Skip to content or view screen version

"The Truth About a Mexican Hero"

Robert Bracamontes | 10.08.2005 00:17 | Anti-racism | Globalisation | Migration

Cesar Chavez was no hero to revolutionary change

It’s not a coincidence when governments choose and pick certain men as icons, name buildings and streets after
them, or elevate them to holiday status. These people, in some cases, are seen as prime examples of what the
rulers want us to emulate; the kind of behavior they hope the masses will follow blindly and accept as heroes of
change. But, in fact, these figures are most likely helping to promote and maintain the status quo. In the case of
Cesar Chavez, it included activities such as assisting the government in keeping “wetbacks” out of America’s
work force and the exclusion of immigrants in the struggle to participate in becoming unionized.

For those of us that walked the picket lines with Cesar Chavez and UFW members in the 1970’s, particularly the
Safeway markets in East Los Angeles, the following facts will tend to dampen the nostalgia of our youth. But as
adults, we must now decipher the past and create wisdom for new generations to learn from Cesar Chavez’
shortcomings and the errors about the mistreatment of vulnerable immigrant workers. Chavez, like many before
him, is not a symbol of drastic change as much as he is a protector of keeping the system the same.

Today we see the Minutemen on the US/Mexico border in the states of Arizona and California. Their purpose is to
keep out illegal aliens, not spacemen but immigrant workers, from crossing the border. We can not overlook the
new hysteria of racism, nor can we accept that which discriminates against immigrant workers based on
ethnicity and poverty. Can you imagine Cesar Chavez helping them? You should, because that is what was going
on in 1979 when Chavez and the United Farm Workers launched a campaign on the Arizona border to keep
Mexican workers from entering America. There was a 100-mile long stretch of land called the “wet line” that
turned into a dangerous place for undocumented immigrant workers. They only searched for something
humankind has been looking for since the beginning of time – a warm place to sleep, a meal, a job, a place to raise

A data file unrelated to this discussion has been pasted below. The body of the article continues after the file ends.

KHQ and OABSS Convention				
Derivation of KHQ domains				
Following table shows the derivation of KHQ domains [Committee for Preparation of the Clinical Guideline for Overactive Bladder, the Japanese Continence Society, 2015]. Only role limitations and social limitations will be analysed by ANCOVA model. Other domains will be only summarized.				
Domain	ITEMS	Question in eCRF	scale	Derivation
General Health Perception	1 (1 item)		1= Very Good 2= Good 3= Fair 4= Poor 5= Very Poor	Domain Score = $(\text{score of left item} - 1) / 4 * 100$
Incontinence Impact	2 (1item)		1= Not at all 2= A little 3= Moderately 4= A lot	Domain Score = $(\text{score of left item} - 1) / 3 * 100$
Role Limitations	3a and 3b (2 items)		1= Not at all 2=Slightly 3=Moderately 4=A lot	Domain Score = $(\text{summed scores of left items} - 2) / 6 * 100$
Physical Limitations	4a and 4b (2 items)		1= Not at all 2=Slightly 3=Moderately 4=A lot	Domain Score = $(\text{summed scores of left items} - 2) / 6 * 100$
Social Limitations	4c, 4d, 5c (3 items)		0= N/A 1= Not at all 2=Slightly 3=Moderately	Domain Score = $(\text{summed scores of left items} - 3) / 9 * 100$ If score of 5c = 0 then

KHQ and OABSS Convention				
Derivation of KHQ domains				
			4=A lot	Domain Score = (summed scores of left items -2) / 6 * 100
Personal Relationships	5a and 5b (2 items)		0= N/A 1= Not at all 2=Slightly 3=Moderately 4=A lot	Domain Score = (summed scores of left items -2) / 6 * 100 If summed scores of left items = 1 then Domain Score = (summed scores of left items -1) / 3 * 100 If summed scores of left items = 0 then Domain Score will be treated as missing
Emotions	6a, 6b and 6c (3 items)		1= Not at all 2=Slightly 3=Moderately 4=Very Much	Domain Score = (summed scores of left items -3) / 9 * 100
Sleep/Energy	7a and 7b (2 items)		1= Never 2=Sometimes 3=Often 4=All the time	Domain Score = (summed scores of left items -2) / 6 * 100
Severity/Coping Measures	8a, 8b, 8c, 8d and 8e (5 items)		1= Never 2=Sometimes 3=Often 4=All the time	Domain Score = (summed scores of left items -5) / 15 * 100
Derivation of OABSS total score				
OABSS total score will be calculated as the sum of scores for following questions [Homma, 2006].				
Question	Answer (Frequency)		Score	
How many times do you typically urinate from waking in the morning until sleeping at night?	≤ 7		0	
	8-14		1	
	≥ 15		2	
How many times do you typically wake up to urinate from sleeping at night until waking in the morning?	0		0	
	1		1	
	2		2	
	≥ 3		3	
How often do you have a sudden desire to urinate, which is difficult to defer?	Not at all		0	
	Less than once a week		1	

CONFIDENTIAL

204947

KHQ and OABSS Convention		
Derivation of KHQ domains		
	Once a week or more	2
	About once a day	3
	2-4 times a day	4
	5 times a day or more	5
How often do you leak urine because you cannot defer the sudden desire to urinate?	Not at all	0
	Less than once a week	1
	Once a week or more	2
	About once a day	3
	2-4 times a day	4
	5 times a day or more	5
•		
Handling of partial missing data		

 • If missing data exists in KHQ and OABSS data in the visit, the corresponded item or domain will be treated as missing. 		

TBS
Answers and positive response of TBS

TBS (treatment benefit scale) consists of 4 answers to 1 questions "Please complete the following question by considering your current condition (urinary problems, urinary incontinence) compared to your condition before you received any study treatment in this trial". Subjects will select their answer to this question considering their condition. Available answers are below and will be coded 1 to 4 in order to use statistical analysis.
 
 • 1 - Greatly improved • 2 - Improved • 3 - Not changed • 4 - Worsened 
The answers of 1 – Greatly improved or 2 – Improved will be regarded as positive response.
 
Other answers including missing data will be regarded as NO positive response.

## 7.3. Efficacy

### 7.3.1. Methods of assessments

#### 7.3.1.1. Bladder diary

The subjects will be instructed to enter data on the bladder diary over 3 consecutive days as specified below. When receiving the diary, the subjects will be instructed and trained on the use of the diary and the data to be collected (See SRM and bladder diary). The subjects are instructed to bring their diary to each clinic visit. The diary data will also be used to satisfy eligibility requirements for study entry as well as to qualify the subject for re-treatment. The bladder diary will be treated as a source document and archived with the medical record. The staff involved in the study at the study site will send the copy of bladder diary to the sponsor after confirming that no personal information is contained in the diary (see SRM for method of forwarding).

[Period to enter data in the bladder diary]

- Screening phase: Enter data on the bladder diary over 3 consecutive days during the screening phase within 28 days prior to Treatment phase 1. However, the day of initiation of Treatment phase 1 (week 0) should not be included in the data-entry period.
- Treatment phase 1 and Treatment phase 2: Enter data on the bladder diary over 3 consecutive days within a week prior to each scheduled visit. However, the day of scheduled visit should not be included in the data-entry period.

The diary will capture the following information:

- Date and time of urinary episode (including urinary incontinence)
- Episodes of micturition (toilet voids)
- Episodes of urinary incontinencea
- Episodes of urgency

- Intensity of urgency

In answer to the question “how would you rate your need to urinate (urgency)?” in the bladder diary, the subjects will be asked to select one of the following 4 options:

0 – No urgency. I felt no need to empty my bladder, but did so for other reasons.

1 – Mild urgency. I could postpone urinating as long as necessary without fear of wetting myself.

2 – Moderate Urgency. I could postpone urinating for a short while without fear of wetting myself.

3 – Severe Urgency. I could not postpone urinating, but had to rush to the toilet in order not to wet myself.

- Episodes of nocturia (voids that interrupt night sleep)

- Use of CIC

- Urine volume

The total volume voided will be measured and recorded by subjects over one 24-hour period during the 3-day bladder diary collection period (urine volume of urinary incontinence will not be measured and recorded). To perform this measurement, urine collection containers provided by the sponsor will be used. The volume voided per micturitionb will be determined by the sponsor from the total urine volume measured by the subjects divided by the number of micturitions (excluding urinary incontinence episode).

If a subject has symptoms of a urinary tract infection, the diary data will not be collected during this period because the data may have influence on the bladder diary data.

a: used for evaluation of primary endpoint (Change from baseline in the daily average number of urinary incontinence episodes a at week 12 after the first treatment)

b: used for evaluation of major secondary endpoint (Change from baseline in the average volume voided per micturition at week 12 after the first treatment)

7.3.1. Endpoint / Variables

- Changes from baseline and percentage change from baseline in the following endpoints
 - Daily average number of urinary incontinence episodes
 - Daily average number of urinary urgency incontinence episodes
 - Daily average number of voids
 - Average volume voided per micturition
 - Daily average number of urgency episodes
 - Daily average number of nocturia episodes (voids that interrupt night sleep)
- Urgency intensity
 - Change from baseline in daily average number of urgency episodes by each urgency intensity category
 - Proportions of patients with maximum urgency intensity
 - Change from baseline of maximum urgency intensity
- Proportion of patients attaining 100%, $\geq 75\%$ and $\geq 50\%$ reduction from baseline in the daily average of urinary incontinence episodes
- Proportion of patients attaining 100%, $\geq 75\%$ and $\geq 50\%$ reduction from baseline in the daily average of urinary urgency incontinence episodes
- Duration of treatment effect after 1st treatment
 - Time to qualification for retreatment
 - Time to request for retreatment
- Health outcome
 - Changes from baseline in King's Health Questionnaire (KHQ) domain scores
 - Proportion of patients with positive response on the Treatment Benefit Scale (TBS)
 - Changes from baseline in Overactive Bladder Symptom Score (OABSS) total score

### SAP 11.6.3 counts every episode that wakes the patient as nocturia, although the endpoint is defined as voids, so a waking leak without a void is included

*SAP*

a family, a place that welcomes them with compassion, and not the gun-toting Minutemen of today or like the UFW
in 1979 who beat them as they attempted to cross. (New York Times, February 7, 1979)

The acceptance of the illegal status of some immigrant workers plays into the hands of those who wish to keep
workers divided and perpetuate the scapegoat theories that persist in newspapers across the country. The
working class remains divided on the issue, placing greater tensions among Mexicans and other Latinos against
native-born Chicanos and African-Americans in the workplace. It is unfortunate that Chavez pursued and
contributed to that line of thinking and his legacy haunted him then, as it does us today.

“Most all California farm workers have people in their families who have trouble with their legal status, so any
union trying to organize them cannot risk taking the side of the I.N.S., the hated migra. Yet the UFW sometimes
supported the use of the migra against scabs, sacrificing long-term respect for a possible short-term gain.” (The
Nation, Cesar Chavez Ghost: The Decline and Fall of the UFW, Frank Bardacke)

Even the greatest labor activist of our time, Bert Corona, spoke out against the anti-immigrant tactics of Cesar
Chavez and the UFW.

“Later in the 1960’s, when I began to organize undocumented immigrants full-time in the Hermandad Mexicana
Nacional, I did have an important difference with Cesar. This involved his, and the union’s, position on the need to
apprehend and deport undocumented Mexican immigrants who were being used as scabs by the growers…We